Bonfires, bangers and bragging rights were soul of a Naas Hallowe'en

Robert Mulhern remembers the days when an estate was judged by its bonfire height and when a trip to buy bangers was integral to Hallowe'en

Robert Mulhern


Robert Mulhern


Bonfires, bangers and bragging rights were soul of a Naas Hallowe'en

File photo via Pixabay

Ordinarily, you’d never link a supermarket trolley to Halloween. But in Naas in the ‘80s these steely, wheely vehicles were the ultimate bonfire tool.

Pallets stained with creosote. Others painted blue and designed to slip neatly into the blades of a forklift truck were just too heavy to carry by hand all the way from Naas Industrial Estate.

Better to load them on a trolley and then stack them like an Indian’s tepee. I was never surprised to see the mountainous bonfires built in the North every July 12. I understood that bonfires had to be bigger for the same reason that the Empire State Building had to be taller than the Eiffel Tower.

Everyone knew the bigger your bonfire, the bigger balls your housing estate was credited with having. Most years Ballycane had the biggest. From the wall of the CBS it was possible to see the flames of their fire licking the dark of the night.

The bonfires in Roselawn and Rathasker were butter knife blunt by comparison. And Halloween was more about noise than fireworks exploding into beautiful colours. That, and barking dogs. Shrill screams. Sirens. Air bombs. Air bomb repeaters!

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And yellow coloured cigar-like sticks of dynamite, carried about by parka jacket-wearing youths clad in black balaclavas, rolled up to look like skull caps.

We didn’t know it then but almost certainly we shopped in the same stores as the IRA and other republican subversives living south of the border, all with a liking for military wear out of Army Bargains, and Millets on Dublin’s Mary Street.

Every teenage Hallowe'en started around there and around the back of the Ilac Centre, where cash deals for fireworks were made with ronnie-wearing Dubs dressed in blue shell suits.

“Are yis lookin fer Bangers lads?”

They just knew.

That’s all anyone was interested in — tools of destruction that made old distractions like toffee apples and that apple in the basin game redundant. And the town’s retailers used to do a run on caps for cap guns — the small thin strips of gunpowder that came in a red roll. “Ten packets please!”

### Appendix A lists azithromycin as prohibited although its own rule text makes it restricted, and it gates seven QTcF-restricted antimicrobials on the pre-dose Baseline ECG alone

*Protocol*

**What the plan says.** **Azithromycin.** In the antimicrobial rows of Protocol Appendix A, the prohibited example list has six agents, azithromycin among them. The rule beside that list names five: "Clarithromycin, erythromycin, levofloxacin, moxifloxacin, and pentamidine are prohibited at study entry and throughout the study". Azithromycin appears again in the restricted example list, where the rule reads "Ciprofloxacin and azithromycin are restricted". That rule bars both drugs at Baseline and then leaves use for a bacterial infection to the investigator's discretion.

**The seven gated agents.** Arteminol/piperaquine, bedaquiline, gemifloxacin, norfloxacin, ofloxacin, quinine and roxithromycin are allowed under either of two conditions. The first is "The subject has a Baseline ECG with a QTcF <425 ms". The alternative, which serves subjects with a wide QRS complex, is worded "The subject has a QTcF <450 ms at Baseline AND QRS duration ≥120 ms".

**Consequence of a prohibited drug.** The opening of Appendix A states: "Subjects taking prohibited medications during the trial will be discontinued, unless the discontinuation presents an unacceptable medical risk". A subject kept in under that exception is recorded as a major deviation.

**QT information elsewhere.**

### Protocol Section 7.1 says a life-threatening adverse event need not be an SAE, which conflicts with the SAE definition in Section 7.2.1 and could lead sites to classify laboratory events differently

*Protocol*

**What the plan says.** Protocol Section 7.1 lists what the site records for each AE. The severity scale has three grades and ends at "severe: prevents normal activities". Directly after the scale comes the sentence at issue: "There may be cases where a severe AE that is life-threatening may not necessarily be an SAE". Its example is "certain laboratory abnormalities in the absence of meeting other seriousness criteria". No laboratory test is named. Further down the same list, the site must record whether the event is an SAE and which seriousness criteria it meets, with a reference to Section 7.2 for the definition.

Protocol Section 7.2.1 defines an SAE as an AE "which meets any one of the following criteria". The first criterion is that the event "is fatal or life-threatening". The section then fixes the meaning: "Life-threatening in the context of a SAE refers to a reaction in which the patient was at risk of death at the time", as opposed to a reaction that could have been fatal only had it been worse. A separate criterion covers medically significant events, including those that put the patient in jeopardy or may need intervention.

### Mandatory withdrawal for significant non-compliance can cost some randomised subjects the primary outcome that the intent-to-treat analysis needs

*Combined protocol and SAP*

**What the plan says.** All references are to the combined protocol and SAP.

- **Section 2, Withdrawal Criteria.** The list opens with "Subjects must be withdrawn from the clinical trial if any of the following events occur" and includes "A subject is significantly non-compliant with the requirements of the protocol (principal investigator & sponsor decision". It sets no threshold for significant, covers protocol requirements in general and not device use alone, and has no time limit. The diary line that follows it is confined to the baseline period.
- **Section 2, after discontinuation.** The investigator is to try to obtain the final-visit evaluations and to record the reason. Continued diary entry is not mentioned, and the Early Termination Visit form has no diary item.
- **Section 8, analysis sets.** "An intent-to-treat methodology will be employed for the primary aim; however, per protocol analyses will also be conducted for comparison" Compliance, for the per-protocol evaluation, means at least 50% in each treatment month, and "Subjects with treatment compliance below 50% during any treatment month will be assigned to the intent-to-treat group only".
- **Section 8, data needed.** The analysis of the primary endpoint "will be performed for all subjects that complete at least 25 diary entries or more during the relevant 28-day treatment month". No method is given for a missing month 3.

“TEN! That must be some gun yis have,” joked Mrs McKiernan.

But the 80s was the era of the Penny Banger — made from caps folded down the middle and sellotaped around a coin. And while we looked like we might be carrying Armalites, they were just long pipes to launch Squealers that exploded into dog barking symphonies.

A tome of spooky stories used to get resurrected of course: from the old house where the light never went off on the way to Clongorey, to strange lights spotted on Curragh at dusk. But now, to the best of my knowledge, the fabled Jack O’Lantern never wandered from his place in national folklore into the boundaries of Kildare.

And you’d be waiting for the listings of the RTE Guide to be published to see if the scheduler had planned for another repeat showing of Hallowe'en, or was it Hallowe'en Two, just to keep us guessing. Or maybe even some corny Hammer Horror film like Vampire Circus.

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We nervously laughed off tales about the man who said the Hail Mary backwards ten times into a mirror at midnight, and by doing so invited the Devil himself into Kildare. But I'd dare anyone to attempt it, even now!

Bizarrely, the closest any of us got to a supernatural act on Halloween was when a small sum of money was taken from a friend's house, during a free gaff. All early enquiries led to nothing until someone came up with the idea of using a Ouija Board to find out.

I surrendered my place at that table when the investigation deemed it necessary to rope in dark spirits and not local detectives to get to the bottom of the crime. We waited tentatively nearby to hear what the board had to say about who'd taken it.

I remember people storming out of the building, not gripped with fear but the confidence of a trial lawyer who'd discovered conclusive evidence that damned the plaintiff.

Whether it was the Ouija Board or not, I’ll never know, but the process did lead to the money being returned, and regrettably, most years the supermarket trolleys never were. But then, in keeping with the occasion they ended up in a shallow grave of bonfire ash.

Robert Mulhern is a London based journalist contracted to RTE's The Documentary on One. To contact our columnist, email